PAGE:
A COVID Oral History With a History Professor

I interviewed my housemate William Schultz about his experience during the COVID-19 pandemic. Schultz is an adjunct history instructor at Evergreen Valley College, and is a graduate of European Master of Art’s program at San Jose State University—the same history program where I received my two degrees. I consider him a friend and a colleague. Since the California lockdown began in mid-March, his daily life shifted dramatically. Originally teaching an in-person course, he had to alter his course to a completely online environment like all other college instructors for the remainder of the Spring 2020 semester.

Schultz led a relatively active social life prior to the COVID pandemic, but like many other Californians, finds himself confined to his home both voluntarily and as a result of the reduction of public social activities. His social circle has retracted to his family, one or two friends, and his fellow housemates—myself and my fiancée.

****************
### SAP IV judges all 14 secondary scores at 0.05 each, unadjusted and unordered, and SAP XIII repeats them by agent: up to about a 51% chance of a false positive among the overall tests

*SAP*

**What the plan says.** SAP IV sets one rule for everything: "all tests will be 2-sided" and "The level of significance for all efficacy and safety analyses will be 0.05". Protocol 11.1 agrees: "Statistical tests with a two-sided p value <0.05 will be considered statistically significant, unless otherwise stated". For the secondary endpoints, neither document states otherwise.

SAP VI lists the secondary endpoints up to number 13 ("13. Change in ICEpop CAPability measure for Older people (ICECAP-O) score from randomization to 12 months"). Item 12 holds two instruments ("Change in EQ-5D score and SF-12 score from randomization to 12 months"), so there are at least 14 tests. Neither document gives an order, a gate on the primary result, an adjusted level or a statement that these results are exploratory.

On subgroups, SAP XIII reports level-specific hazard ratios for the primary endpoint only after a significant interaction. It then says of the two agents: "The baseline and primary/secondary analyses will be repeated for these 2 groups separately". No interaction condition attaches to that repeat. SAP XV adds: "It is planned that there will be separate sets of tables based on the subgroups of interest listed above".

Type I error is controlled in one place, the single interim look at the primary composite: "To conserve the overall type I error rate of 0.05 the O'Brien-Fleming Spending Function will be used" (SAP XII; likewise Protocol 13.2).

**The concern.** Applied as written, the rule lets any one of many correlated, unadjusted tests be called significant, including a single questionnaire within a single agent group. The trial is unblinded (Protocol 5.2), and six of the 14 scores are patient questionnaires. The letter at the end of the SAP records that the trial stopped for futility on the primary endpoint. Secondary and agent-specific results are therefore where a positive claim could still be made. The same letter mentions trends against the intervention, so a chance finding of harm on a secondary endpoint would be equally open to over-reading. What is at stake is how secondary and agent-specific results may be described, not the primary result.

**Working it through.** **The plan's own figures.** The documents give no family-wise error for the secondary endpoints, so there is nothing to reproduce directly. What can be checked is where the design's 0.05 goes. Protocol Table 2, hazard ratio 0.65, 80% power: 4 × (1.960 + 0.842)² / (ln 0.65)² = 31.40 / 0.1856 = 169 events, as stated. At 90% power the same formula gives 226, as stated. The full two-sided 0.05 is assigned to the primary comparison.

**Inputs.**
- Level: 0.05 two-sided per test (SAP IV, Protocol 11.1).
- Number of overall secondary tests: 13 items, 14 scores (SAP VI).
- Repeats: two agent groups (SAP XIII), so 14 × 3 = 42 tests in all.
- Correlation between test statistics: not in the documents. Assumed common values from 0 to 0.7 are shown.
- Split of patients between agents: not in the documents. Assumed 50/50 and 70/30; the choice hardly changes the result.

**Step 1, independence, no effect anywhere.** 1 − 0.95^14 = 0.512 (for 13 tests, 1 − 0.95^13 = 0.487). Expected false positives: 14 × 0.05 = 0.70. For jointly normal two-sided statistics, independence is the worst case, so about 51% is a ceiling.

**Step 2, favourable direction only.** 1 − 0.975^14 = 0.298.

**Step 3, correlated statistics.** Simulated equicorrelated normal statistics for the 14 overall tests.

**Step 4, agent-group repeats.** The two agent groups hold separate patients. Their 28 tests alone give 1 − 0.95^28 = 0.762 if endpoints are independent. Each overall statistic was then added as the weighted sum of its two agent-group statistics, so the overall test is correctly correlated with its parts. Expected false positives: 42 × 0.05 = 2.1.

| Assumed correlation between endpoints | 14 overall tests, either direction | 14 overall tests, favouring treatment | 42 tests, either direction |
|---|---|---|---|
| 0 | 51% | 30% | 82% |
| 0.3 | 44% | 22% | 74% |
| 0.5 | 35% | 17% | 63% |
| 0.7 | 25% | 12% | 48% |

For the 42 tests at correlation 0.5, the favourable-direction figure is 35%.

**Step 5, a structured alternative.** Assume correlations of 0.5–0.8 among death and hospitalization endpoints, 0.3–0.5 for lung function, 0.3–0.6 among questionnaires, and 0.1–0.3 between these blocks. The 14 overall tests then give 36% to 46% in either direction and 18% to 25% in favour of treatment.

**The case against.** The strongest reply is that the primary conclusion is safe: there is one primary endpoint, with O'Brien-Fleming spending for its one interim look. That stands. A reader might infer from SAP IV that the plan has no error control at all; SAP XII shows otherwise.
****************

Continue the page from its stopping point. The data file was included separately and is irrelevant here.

The COVID pandemic has also drastically altered his travel plans. Due to the travel ban placed on the United States by Europe, Schultz has had to postpone his trip to Europe. In addition, his road trip plans with friends was also cancelled due.

Like nearly everyone else in the country, he now heavily relies on technology (especially a strong wifi single) to maintain his social life, and teach his online courses for the Fall 2020 semester. Schultz expects to continue teaching online until the Fall 2021 semester. As a historian, Schultz expects this pandemic to eventually go away as have other epidemics. However, he is also aware that it may take more time than most people are aware or comfortable with. This shift in lifestyle must be maintained if we as a country and a species wish to eradicate with illness, yet Schultz does not want people to despair. He explains, “this is going to be a long term, but temporary problem the world will eventually return to normal. [We] will find a solution. I see a lot of people on the internet that despair about COVID, and think this is their new way of life. Life will eventually go back to normal. I am a historian, not a fortune teller, but knowing history, I know this period will eventually come to an end.” So, we can all take comfort in that. Take care of yourself and the people around you. Wash your hands and practice social distancing until a vaccine is distributed.

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